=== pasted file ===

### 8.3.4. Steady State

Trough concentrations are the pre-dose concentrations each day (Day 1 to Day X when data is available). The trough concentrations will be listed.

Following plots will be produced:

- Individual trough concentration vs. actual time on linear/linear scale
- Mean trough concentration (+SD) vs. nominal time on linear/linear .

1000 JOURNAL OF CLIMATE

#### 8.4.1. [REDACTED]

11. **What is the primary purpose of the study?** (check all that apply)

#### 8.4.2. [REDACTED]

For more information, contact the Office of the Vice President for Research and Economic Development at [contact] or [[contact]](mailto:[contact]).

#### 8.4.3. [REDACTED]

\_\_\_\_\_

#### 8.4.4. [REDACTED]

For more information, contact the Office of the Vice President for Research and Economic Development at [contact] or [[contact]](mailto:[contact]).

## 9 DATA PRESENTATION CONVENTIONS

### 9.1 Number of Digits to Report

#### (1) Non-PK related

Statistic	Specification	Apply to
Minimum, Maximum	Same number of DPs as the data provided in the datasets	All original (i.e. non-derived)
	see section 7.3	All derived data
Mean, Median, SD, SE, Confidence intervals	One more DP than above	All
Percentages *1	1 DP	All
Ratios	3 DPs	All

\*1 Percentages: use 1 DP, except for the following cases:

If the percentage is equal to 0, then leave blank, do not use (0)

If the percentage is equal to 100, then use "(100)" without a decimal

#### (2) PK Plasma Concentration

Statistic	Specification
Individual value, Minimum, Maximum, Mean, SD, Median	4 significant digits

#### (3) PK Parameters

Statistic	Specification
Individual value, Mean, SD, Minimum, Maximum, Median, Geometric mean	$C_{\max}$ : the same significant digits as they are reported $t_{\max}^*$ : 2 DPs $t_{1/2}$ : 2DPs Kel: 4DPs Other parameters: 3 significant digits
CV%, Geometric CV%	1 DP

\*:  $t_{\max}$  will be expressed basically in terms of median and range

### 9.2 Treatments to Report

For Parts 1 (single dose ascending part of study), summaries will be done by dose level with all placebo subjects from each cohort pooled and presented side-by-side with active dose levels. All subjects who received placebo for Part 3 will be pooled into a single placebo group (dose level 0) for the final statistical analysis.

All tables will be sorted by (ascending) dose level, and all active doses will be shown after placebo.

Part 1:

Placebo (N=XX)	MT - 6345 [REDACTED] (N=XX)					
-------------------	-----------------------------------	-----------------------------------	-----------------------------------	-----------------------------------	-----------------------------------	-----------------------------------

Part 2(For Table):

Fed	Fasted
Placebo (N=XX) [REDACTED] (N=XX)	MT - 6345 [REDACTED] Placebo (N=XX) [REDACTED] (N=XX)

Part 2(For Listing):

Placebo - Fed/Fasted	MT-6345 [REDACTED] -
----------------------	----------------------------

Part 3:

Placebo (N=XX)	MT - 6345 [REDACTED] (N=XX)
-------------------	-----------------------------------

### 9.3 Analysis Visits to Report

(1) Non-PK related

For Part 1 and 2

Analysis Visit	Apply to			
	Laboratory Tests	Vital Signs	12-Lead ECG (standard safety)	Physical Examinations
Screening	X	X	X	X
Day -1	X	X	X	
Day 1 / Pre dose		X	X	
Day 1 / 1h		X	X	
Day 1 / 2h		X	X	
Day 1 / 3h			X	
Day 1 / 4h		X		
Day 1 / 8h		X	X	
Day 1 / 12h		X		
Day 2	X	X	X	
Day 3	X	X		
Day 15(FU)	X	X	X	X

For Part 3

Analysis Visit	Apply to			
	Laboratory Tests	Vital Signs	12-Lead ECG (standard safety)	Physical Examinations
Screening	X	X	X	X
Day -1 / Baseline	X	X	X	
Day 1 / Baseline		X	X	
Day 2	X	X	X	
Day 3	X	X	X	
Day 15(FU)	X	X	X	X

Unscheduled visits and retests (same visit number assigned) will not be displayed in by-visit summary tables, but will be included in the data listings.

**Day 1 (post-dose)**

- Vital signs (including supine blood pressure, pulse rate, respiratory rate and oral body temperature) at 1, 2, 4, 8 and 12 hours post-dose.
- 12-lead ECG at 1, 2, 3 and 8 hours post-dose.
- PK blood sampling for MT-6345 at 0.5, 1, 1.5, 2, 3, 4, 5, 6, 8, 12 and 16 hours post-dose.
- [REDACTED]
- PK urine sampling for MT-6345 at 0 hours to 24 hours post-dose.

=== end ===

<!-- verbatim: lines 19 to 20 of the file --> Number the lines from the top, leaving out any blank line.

Minimum, Maximum	Same number of DPs as the data provided in the datasets	All original (i.e. non-derived)
	see section 7.3	All derived data